Ada Byron Lovelace and the Thinking Machine

Book review by
Jan Carr, Common Sense Media
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Fascinating bio of remarkable 19th-century female inventor.

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The parents' guide to what's in this book.

Educational Value

Little known, previously unsung female STEM role model brought to light. First computer program explained in simple, understandable terms. Mention of other Victorian-era scientists and mathematicians.

Positive Messages

Girls can excel at math and science and forge untraveled paths. Math and invention are interesting and creative. Parents can support their kids' interests, even when society looks askance.

Positive Role Models & Representations

This female mathematician anticipated the invention of computers and programming by more than a century and envisioned other scientific advances unknown at the time. Her interests were cultivated even though they were unusual for women of that era.

Violence & Scariness

What parents need to know

Parents need to know that Ada Byron Lovelace and the Thinking Machine, a biography of a 19th-century female mathematician and inventor, garnered a host of awards, and deservedly so. Ada's father was poet Lord Byron, and she was born with a keen math mind, distinguishing herself in the early 1800s by creating algorithms for a machine that was a precursor to computers, thereby becoming the first computer programmer. The writing is lively and captivating, and the art is rich and lush, evoking the period and drawing us into the life of this intriguing woman. A perfect choice for families looking for STEM-friendly reads. 

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What's the story?

ADA BYRON LOVELACE AND THE THINKING MACHINE is the story of a remarkable 19th-century female mathematician and inventor. Born in 1815 London, Ada's mother left her father, poet Lord Byron, and spirited Ada to the countryside to raise her. As a young girl, Ada designed a flying machine and played with calculations in her journal. When a bout of measles left her temporarily blind and dependent on crutches for three years, her mother secured her tutors, who were distinguished mathematicians and scientists. At age 17, Ada met Charles Babbage, who shared his design for a mechanical computer, inspiring her to create mathematical instructions for the machine, thereby writing the world's first computer program "more than one hundred years before the invention of the modern computer."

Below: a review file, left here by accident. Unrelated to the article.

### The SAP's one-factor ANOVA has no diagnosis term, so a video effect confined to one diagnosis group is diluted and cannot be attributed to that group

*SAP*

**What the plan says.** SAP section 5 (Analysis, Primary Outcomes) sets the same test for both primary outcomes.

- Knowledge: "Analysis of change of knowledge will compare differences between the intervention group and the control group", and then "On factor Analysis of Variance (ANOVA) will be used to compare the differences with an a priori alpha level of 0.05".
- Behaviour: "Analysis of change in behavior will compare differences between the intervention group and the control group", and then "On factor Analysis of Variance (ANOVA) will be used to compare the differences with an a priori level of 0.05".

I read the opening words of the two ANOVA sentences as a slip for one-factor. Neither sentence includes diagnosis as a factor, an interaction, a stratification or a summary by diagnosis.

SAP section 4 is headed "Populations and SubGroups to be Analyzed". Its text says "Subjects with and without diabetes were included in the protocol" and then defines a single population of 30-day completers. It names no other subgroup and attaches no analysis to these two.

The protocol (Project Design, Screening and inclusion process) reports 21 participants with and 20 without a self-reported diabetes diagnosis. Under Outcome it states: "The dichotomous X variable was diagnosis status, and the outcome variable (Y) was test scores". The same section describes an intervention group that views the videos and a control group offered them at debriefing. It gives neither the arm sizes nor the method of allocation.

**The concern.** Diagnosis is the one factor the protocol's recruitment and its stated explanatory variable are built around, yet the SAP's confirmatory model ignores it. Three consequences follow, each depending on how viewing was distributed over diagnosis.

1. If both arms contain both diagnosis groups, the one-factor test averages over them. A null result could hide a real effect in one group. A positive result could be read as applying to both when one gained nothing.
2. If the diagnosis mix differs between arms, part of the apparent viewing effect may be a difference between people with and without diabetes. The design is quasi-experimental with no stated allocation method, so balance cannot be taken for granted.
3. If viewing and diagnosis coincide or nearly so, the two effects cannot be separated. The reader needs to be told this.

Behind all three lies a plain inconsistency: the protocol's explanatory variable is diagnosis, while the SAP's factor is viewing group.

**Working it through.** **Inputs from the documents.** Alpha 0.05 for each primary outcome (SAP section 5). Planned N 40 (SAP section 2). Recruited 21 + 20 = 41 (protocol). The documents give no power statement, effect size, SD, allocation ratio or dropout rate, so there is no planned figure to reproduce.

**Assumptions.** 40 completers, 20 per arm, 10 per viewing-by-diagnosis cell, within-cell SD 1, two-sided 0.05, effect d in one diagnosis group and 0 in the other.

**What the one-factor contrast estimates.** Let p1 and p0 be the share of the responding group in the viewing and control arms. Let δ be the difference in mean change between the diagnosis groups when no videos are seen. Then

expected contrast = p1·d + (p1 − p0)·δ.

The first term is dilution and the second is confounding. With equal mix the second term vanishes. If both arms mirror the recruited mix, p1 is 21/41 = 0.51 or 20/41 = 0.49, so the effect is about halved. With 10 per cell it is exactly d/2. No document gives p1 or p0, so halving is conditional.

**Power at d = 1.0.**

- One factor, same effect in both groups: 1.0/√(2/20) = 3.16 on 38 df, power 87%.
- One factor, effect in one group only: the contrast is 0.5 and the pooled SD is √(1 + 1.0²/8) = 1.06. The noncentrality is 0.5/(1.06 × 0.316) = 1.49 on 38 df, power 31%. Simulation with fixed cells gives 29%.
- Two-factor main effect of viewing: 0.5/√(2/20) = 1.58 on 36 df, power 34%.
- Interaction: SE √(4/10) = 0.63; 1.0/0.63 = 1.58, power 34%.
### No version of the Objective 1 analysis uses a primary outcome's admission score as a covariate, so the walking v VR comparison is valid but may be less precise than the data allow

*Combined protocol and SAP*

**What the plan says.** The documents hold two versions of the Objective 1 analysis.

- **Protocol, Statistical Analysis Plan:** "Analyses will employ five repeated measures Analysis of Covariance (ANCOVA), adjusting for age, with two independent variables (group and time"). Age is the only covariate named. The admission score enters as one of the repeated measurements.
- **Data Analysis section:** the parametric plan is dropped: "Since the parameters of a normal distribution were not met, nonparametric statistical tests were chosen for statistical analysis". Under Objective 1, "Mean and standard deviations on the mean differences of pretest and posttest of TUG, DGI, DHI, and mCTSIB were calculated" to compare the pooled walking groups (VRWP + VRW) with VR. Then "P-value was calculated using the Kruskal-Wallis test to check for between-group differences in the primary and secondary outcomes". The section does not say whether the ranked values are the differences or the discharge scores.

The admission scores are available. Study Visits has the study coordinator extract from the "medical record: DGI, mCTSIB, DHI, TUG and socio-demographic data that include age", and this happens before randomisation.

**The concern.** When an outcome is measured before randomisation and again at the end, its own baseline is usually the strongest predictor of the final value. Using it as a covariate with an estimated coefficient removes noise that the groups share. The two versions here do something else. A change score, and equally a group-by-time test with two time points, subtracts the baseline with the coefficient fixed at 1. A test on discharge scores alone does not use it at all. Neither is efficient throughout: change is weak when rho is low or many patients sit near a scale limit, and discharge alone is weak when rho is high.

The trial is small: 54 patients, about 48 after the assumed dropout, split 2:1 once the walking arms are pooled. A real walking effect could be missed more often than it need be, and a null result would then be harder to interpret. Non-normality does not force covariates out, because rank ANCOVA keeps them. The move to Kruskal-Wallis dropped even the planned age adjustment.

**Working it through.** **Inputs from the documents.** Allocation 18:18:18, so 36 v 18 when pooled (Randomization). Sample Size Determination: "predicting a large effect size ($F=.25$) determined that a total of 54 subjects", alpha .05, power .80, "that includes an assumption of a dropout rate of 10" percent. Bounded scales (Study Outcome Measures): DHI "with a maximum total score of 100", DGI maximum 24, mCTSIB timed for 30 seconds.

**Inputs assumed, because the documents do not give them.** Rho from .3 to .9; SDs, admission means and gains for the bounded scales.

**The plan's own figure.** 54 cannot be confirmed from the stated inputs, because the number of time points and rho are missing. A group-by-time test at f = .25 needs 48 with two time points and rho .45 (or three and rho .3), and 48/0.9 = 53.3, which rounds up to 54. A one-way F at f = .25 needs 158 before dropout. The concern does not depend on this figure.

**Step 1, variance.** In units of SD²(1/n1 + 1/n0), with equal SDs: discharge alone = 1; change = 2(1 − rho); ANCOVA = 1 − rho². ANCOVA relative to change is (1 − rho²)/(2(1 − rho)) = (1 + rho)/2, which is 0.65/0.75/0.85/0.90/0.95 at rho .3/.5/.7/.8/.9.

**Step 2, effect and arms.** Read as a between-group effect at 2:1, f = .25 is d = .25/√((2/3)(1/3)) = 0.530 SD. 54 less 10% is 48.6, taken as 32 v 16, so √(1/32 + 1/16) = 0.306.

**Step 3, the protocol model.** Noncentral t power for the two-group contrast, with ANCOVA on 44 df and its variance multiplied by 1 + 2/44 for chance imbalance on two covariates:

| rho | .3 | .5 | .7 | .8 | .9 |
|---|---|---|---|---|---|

Is it any good?

This extraordinary bio of a Victorian-era mathematician who anticipated computer programming is fascinating and easy to read. Ada Byron Lovelace and the Thinking Machine celebrates Ada's passion for numbers and invention and shows how she weathered difficulties, including her mother's early divorce from her father, the English poet Lord Byron, and an early illness that left her on crutches. But Ada also benefited from her privileged social standing, studying with tutors and socializing with eminent scientists, and having her passion fully supported by her mother.

Author Laurie Wallmark tells the story deftly, highlighting just the right human and dramatic detail, and April Chu's art brings Ada and her passions vividly to life. A three-page author's note and time line provide more details. This is a welcome invitation for girls to join Ada at the STEM table.

Talk to your kids about ...

  • Families can talk about the analytical engine described in Ada Byron Lovelace and the Thinking Machine. Do you understand how it works? What machines do we use to solve math problems today?

  • How did Ada overcome the obstacles she encountered? How was she supported in her interests? What advantages did she have?

  • Do you like to think about things to invent? What ideas do you have for new inventions?

Book details

Our editors recommend

For kids who love math and science

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